By The Numbers: The Baseball Time Machine
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By Father Gabe Costa
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With a nod to H. G. Wells, I suspect the only real way to compare a team from one era with a club from another time is to build a Time Machine.
Since we don’t seem to have the necessary parts (yet?) for time travel, we have to appeal to other approaches.
In the past, for example, countless baseball fans tried to settle questions like, “Would the Big Red Machine of 1975-76 beat the Gas House Gang of 1934?” by playing table games such as APBA Baseball, a topic addressed in one of our previous blogs.
Sometimes “All-Time tournaments” have been simulated, in one way or another, by the use of random numbers in conjunction with computers.
A third approach is more analytical in nature. The aim is to try to contextualize great teams of the past and present. Two authors, Bob Neyer and Eddie Epstein, came up with an interesting quantitative measure known as the Standard Deviation Score (SDS), which does precisely that.
In a book they published, Baseball Dynasties (W. W. Norton and Company, New York, NY (2000) – ISBN0-393-32008-1), these authors developed the concept of the SDS, defining it as follows:
Where the abbreviations denote the following quantities:
RS = Runs Scored by the Team
RSL = Average Number of Runs Scored by each team in the League
RA = Runs Allowed by the Team
RAL = Average Number of Runs Allowed by each team in the League
= Standard Deviation of Runs Scored in the League
= Standard Deviation of Runs Allowed in the League.
As the reader can see, there are two parts to the SDS: an offensive part and a defensive term.
Those fans that have had some background in statistics will recognize each of the two components as kind of a “Z-score” which “normalizes” the data. Because of this, the larger the SDS, the better the team as compared with its rivals for that particular year.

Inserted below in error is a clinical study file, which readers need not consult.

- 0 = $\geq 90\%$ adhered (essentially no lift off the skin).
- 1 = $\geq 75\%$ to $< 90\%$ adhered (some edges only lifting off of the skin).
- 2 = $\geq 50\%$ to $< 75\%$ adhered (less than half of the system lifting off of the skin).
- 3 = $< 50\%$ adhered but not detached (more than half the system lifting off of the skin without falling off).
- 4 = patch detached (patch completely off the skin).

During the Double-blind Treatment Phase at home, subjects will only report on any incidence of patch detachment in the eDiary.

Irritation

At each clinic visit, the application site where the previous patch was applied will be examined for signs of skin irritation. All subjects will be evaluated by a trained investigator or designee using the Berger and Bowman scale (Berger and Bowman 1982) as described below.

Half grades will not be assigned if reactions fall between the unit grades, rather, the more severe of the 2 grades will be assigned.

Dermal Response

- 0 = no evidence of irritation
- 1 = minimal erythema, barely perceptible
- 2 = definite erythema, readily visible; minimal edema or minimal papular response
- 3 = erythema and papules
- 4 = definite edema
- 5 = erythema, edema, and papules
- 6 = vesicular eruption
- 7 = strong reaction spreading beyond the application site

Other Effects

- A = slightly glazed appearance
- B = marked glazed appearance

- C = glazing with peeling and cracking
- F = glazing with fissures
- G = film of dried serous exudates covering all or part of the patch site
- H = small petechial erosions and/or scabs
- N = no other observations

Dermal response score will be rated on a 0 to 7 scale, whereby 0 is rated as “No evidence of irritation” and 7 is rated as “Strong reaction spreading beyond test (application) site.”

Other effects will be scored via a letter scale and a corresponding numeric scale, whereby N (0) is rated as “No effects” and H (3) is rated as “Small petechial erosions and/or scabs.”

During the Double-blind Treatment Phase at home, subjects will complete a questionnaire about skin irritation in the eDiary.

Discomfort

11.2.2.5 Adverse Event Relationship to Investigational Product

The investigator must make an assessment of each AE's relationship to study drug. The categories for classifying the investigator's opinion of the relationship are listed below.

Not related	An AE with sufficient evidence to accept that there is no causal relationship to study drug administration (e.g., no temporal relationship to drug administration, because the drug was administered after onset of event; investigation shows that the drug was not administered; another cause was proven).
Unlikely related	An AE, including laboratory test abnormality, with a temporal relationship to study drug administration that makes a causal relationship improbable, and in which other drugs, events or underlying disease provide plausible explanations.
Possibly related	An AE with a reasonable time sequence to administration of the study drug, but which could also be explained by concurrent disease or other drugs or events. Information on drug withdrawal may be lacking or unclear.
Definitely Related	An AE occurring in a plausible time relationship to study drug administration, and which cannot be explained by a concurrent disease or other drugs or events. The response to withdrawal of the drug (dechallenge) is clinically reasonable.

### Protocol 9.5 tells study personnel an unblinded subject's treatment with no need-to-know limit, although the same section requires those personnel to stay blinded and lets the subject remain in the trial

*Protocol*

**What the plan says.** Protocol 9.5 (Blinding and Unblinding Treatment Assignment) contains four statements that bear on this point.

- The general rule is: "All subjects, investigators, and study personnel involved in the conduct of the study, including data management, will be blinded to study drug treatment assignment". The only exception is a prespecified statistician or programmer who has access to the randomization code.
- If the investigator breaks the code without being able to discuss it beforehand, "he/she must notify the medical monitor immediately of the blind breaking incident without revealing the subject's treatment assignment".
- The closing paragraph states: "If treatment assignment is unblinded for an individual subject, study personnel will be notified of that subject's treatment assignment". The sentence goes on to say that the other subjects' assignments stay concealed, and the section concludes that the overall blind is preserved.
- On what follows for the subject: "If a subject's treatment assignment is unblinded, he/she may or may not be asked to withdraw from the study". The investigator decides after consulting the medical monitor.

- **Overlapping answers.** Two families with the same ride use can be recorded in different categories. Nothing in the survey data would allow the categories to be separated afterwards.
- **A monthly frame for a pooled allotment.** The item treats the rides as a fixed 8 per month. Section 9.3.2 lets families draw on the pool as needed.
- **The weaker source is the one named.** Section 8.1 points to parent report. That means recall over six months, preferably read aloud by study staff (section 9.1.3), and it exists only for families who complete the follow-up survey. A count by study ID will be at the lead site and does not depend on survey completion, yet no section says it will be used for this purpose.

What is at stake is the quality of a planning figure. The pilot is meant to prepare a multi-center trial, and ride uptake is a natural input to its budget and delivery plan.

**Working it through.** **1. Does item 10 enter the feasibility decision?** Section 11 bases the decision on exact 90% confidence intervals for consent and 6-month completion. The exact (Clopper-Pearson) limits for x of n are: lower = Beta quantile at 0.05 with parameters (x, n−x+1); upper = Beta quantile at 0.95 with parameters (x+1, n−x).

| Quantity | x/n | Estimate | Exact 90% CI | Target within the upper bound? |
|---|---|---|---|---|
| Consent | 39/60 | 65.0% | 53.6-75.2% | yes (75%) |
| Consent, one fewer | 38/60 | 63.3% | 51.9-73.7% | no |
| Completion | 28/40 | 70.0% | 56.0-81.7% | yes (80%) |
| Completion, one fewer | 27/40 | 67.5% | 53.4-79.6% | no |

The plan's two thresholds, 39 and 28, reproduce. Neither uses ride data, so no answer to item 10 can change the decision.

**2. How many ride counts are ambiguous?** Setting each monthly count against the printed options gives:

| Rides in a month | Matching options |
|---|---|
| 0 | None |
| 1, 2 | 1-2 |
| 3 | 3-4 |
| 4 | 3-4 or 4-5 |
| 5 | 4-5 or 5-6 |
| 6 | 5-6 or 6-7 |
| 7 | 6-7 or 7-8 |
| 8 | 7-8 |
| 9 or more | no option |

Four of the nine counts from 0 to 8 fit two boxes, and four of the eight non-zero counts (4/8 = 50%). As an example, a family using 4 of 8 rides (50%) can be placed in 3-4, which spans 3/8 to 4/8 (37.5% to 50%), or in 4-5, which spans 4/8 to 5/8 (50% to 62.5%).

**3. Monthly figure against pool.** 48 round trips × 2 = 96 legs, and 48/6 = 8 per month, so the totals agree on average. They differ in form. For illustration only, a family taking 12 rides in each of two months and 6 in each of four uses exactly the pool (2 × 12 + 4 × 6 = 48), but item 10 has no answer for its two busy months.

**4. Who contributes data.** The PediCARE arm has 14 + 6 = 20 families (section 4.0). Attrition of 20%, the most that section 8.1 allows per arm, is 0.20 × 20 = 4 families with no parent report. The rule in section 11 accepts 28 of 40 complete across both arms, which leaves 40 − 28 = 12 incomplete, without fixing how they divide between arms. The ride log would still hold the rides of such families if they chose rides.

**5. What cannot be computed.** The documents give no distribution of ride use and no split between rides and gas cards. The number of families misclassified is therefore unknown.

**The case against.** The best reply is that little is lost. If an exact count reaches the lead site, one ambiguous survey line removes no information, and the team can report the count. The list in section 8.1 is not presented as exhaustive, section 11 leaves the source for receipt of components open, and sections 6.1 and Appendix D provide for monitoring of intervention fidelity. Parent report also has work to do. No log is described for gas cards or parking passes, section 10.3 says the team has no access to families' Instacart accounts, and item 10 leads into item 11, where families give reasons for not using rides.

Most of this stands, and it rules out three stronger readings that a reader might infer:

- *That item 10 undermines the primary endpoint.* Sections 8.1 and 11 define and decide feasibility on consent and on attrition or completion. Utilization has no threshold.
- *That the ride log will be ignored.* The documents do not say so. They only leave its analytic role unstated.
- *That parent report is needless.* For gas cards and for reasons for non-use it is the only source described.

The authors assert that any SDS of +3.00 or greater is very good.
Let us apply the formula for the 1927 Yankees. That year Murderer’s Row and the American League ended up with the following numbers: RS = 975, RSL = 762, RA = 599, RAL = 762, = 115, and = 88.5. These values give a SDS score for the 1927 Yankees of +3.69, as we can verify below:
Some other great Yankee teams of the past have had the following SDS: 1939 Yankees (+3.52), 1947 Yankees (+3.05), 1961 Yankees (+2.97) and 1998 Yankees (+3.88).
The 1998 Yankee squad, incidentally, had the highest SDS for the 20th century.
Let me address two other points about the SDS. First, the scores can be added; therefore, some sense of a “dynasty” can be discussed over a two-, three- or four-year period. Up through the year 1999, the 1997-1998 Yankees had the highest two-year SDS with a measure of +6.70. For a three-year period, the 1969-1971 Baltimore Orioles had a cumulative SDS of +9.86. And for a for a four-year stretch, the 1936-1939 Yankees recorded the best score, coming in with a SDS of +12.83.
A second point the authors bring out is that SDS scores can be negative; thereby reflecting how poor a team was in the context of the league during the year(s) in question. The 1962 Mets had the lowest SDS ever, with a mark of – 5.91. The runner up team in this category was the 1916 Philadelphia Athletics; Connie Mack’s A’s SDS was – 4.39.
Many sabermetricians like a statistic such as the SDS; it is revealing and easy to compute, especially if the researcher can import data from a website into a spreadsheet. And such a measure, in conjunction with other instruments, can increase the plausibility of sabermetrical conclusions. For example, one could argue that the 1906 Chicago Cubs with a SDS of +3.73 was a better team than the 1942 St. Louis Cardinals, a team which had a SDS of +2.94.
But I still wish we had a Time Machine.
Got all that? Give us your thoughts on sabermetrics below…